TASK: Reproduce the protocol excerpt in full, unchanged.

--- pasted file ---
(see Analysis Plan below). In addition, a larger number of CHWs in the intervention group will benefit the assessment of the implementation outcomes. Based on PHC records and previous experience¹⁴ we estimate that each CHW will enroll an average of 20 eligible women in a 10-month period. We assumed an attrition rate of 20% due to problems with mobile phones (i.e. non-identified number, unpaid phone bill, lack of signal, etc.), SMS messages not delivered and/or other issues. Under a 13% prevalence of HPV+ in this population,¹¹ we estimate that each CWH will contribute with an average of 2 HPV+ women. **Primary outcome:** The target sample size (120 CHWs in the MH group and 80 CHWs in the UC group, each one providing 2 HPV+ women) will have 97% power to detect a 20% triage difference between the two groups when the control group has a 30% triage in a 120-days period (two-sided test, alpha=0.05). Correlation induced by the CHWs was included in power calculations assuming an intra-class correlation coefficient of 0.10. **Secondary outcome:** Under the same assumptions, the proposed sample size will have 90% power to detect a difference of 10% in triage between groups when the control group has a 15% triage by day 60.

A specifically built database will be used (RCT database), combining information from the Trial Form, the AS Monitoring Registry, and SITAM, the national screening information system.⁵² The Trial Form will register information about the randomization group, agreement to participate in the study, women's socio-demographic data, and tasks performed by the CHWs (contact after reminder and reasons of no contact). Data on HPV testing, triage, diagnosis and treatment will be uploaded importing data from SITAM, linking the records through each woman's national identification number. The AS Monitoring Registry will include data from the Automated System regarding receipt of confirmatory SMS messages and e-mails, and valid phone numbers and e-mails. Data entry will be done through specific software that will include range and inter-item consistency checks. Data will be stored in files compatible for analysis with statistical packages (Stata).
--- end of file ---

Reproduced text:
(see Analysis Plan below). In addition, a larger number of CHWs in the intervention group will benefit the assessment of the implementation outcomes. Based on PHC records and previous experience¹⁴ we estimate that each CHW will enroll an average of 20 eligible women in a 10-month period. We assumed an attrition rate of 20% due to problems with mobile phones (i.e. non-identified number, unpaid phone bill, lack of signal, etc.), SMS messages not delivered and/or other issues. Under a 13% prevalence of HPV+ in this population,¹¹ we estimate that each CWH will contribute with an average of 2 HPV+ women. **Primary outcome:** The target sample size (120 CHWs in the MH group and 80 CHWs in the UC group, each one providing 2 HPV+ women) will have 97% power to detect a 20% triage difference between the two groups when the control group has a 30% triage in a 120-days period (two-sided test, alpha=0.05). Correlation induced by the CHWs was included in power calculations assuming an intra-class correlation coefficient of 0.10. **Secondary outcome:** Under the same assumptions, the proposed sample size will have 90% power to detect a difference of 10% in triage between groups when the control group has a 15% triage by day 60.

A specifically built database will be used (RCT database), combining information from the Trial Form, the AS Monitoring Registry, and SITAM, the national screening information system.⁵² The Trial Form will register information about the randomization group, agreement to participate in the study, women's socio-demographic data, and tasks performed by the CHWs (contact after reminder and reasons of no contact). Data on HPV testing, triage, diagnosis and treatment will be uploaded importing data from SITAM, linking the records through each woman's national identification number. The AS Monitoring Registry will include data from the Automated System regarding receipt of confirmatory SMS messages and e-mails, and valid phone numbers and e-mails. Data entry will be done through specific software that will include range and inter-item consistency checks. Data will be stored in files compatible for analysis with statistical packages (Stata).